Research

Helping Students Find Success in Community College

A new report finds adding supports for low-income students at community colleges can increase enrollment rates and retention levels.

community college student

Photo: Chicago Photo Press

When students have more support at community colleges, it can make a demonstrable difference in their continuing education efforts, according to a recent report from the University of Chicago Poverty Lab. The study evaluates the effectiveness of One Million Degrees, a nonprofit in the Chicago area that supports local community college students financially, academically, personally and professionally from enrollment to graduation.

Enrollment in the fall term was 16.6 percent higher for OMD students compared to the control group, who would have a taken a spot in the program if offered. Full-time persistence rates were 4.5 percent higher for those offered a spot in the OMD program, which represents a 16 percent increase over the control group mean.

The study used a control group of students who applied to the program but were not accepted. A total of 4,274 students applied for the program in the fall of 2016 and 2017, and 2,175 were offered a place in the program during that time period.

"We know that community college is substantially less expensive than a four-year degree but we also know that financial challenges are a real barrier for students," said Kelly Hallberg, scientific director of the Poverty Lab and one of the study's principal investigators. "About 60 percent of students who drop out of community college report that a financial need is part of that."

OMD provides performance-based stipends to students to address their financial needs, and scholars can also apply for up to $250 in enrichment grants to offset expenses for academic or professional needs in the collegiate environment. The program also supports students academically by providing a program coordinator to discuss their academic plans and progress, as well as tutors for students who are earning less than a C grade in any course. Students are also paired with local professionals who volunteer to mentor students.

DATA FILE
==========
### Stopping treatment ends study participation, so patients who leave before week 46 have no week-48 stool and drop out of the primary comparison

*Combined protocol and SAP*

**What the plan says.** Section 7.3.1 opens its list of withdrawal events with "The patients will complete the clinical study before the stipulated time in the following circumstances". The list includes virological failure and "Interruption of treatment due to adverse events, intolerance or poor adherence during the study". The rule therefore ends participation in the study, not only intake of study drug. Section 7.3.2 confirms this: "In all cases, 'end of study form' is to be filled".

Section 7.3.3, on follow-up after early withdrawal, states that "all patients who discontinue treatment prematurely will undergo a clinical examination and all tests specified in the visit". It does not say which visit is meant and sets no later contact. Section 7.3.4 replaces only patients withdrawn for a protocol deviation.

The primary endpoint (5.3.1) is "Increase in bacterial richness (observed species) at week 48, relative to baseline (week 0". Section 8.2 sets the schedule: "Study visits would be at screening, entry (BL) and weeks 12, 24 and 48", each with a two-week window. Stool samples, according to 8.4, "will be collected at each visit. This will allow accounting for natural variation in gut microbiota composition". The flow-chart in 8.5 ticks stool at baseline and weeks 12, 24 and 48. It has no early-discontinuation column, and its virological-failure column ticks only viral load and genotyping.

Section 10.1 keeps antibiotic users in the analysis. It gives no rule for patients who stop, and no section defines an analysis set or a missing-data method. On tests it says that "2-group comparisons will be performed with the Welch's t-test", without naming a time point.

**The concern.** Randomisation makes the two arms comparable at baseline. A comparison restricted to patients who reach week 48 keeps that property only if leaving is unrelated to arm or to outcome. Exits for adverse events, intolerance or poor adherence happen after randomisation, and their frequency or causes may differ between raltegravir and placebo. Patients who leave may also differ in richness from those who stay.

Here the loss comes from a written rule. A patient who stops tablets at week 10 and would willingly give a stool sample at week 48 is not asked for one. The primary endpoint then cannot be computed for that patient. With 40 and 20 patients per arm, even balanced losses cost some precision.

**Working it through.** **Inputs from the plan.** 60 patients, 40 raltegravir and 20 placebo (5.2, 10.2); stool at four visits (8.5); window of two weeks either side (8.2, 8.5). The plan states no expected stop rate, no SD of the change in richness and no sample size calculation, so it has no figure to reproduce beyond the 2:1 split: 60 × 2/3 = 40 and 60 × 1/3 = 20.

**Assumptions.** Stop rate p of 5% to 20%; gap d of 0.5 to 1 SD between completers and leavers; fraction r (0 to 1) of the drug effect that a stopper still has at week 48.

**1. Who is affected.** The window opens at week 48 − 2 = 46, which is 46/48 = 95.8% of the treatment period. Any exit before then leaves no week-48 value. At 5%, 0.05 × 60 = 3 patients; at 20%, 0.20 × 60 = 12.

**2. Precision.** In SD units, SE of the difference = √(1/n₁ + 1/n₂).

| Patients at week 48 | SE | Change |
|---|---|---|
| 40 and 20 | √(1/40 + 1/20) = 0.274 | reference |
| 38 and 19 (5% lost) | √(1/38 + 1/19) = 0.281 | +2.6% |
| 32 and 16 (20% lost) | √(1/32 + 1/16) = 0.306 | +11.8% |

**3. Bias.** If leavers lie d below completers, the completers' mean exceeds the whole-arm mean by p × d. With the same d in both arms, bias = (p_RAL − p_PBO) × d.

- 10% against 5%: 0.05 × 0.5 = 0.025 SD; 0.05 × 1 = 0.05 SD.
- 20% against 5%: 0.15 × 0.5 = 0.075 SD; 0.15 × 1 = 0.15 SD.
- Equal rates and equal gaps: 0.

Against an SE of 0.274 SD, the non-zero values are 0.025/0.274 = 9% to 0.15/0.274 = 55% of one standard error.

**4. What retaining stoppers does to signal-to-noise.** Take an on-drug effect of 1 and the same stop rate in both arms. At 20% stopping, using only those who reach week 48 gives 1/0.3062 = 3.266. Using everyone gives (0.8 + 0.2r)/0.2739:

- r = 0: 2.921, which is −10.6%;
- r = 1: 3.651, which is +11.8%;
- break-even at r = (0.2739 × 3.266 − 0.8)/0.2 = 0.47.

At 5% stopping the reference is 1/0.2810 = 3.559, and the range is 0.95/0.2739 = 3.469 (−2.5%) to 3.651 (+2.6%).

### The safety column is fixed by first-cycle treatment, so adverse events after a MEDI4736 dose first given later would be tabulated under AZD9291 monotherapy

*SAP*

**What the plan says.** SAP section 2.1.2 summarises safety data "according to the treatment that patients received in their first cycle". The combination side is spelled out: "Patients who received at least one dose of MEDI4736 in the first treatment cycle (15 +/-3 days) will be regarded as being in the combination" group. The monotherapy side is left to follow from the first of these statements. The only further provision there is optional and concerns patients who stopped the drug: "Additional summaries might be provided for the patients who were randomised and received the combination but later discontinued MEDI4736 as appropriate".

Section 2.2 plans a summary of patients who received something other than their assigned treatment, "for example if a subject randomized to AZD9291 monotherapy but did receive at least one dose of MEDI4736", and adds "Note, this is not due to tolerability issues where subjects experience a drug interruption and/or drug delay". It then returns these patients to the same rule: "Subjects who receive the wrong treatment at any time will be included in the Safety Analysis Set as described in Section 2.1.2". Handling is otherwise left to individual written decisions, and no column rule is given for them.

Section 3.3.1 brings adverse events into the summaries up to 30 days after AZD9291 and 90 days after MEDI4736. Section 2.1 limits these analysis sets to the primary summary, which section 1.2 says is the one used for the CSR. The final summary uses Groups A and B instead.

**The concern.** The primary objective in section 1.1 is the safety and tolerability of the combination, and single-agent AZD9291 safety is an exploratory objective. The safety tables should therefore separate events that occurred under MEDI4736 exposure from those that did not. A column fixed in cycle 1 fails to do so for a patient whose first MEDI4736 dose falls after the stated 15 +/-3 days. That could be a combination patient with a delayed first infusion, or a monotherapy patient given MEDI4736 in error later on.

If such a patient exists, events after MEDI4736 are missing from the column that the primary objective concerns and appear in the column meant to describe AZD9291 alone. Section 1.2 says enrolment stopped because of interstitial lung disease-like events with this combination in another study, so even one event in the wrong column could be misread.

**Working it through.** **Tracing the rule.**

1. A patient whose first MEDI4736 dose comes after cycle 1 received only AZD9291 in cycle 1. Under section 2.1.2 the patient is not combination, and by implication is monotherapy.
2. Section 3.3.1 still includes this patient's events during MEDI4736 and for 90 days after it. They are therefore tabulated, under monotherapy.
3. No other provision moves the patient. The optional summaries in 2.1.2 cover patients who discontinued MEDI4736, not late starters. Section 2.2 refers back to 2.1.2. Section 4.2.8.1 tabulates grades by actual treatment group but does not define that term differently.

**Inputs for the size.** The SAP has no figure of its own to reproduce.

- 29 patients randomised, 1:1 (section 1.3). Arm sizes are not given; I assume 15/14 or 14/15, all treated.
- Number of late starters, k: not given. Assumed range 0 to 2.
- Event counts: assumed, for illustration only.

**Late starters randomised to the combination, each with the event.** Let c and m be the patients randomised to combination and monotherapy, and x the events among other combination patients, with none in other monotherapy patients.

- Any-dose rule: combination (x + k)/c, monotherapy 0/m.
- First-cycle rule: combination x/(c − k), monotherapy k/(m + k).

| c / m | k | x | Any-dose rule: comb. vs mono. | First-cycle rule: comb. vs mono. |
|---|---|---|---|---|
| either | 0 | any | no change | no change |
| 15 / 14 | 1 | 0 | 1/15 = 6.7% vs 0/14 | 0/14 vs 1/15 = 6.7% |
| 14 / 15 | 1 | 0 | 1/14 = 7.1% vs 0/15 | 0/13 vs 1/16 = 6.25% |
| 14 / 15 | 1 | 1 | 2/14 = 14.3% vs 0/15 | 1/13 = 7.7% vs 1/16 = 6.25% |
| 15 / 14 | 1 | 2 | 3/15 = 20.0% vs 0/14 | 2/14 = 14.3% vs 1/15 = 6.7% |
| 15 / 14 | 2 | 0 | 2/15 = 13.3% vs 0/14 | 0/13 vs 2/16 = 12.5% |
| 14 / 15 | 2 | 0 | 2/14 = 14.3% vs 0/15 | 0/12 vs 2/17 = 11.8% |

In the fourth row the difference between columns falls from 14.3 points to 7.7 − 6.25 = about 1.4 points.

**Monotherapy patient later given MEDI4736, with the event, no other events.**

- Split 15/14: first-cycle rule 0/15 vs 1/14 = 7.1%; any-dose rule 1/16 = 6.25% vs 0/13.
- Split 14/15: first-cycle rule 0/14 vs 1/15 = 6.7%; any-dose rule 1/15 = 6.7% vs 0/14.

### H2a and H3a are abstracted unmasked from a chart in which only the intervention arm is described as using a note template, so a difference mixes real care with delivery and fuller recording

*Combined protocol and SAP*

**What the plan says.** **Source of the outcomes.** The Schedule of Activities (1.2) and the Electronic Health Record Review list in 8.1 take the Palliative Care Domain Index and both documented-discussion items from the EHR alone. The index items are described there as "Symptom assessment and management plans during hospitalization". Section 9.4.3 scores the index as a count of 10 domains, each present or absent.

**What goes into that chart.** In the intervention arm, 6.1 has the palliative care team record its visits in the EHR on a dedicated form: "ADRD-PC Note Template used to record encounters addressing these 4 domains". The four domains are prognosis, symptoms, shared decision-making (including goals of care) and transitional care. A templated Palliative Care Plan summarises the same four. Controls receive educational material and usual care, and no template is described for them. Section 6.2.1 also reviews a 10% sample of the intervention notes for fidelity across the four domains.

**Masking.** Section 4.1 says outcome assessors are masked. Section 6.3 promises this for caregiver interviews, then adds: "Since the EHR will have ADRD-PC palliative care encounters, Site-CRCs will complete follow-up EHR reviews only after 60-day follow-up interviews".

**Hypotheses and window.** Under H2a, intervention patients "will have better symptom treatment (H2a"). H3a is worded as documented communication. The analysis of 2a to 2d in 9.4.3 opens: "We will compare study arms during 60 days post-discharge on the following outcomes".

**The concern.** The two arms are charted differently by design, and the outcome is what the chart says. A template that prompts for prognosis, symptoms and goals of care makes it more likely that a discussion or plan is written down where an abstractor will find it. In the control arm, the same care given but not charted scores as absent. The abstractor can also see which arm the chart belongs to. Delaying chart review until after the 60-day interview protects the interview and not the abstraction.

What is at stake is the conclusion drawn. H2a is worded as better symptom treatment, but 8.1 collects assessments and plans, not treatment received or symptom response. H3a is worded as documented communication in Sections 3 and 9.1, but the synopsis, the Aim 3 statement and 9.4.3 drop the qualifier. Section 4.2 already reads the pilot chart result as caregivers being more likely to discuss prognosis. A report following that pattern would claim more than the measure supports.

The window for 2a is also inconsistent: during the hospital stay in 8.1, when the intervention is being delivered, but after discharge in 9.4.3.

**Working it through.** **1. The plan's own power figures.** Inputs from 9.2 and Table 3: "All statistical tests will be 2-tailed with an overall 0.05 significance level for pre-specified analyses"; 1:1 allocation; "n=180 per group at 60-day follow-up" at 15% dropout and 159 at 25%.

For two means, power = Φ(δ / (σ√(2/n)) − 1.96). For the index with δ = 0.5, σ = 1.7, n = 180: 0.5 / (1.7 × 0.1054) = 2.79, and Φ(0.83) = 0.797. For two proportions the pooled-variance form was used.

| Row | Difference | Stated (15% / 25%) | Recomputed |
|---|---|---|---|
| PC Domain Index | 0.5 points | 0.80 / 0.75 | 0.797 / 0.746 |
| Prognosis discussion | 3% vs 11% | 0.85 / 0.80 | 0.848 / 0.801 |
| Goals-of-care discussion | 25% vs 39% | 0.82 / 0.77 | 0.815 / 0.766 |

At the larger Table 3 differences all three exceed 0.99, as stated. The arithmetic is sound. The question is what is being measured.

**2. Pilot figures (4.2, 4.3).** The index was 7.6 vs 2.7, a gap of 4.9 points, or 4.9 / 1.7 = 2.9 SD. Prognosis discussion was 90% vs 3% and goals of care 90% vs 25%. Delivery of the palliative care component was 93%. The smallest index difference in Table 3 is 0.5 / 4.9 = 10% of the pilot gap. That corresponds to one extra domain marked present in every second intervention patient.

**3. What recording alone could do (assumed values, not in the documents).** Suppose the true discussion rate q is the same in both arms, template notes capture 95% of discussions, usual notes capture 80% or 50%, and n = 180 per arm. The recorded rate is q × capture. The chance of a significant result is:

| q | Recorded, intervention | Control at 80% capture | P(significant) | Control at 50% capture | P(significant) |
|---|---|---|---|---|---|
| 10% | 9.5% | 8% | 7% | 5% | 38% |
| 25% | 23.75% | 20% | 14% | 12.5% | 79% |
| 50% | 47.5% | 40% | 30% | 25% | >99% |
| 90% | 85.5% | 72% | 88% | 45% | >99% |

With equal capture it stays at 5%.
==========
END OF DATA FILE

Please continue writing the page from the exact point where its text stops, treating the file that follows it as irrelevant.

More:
Hallberg said she was surprised by the results of the study, which showed that students who were selected in the OMD program during their senior year of high school were more likely to enroll in a community college in the Chicago area. "OMD thinks of itself as a college success program more than a college access program," said Hallberg. "Now, the program is starting to think of itself as both a college access and success provider, which is different than what we initially anticipated."

This report is a working paper that presents early findings of the study. Future work will focus on whether the scholars ultimately graduate at a higher rate than the control group and whether they transfer to a four-year institution at a higher rate, in addition to employment outcomes.

"We are also interested in digging into the service utilization on campus of these students," said Hallberg. "We want to look to see if they are taking up academic advising more than the students in the control group and whether they are taking more advantage of the health, social and emotional supports that are on campus."

The Poverty Lab is looking to support a program with the City Colleges of Chicago to build a version of the OMD model that could be rolled out for a larger number of students across the campuses. The model would be similar to the City of New York's Accelerated Study in Associate Programs, which helps students earn associate degrees within three years through financial, academic and personal supports.

The full findings of the study can be found here.

About the Author

Sara Friedman is a reporter/producer for Campus Technology, THE Journal and STEAM Universe covering education policy and a wide range of other public-sector IT topics.

Friedman is a graduate of Ithaca College, where she studied journalism, politics and international communications.

Friedman can be contacted at sfriedman@1105media.com or follow her on Twitter @SaraEFriedman.

Click here for previous articles by Friedman.


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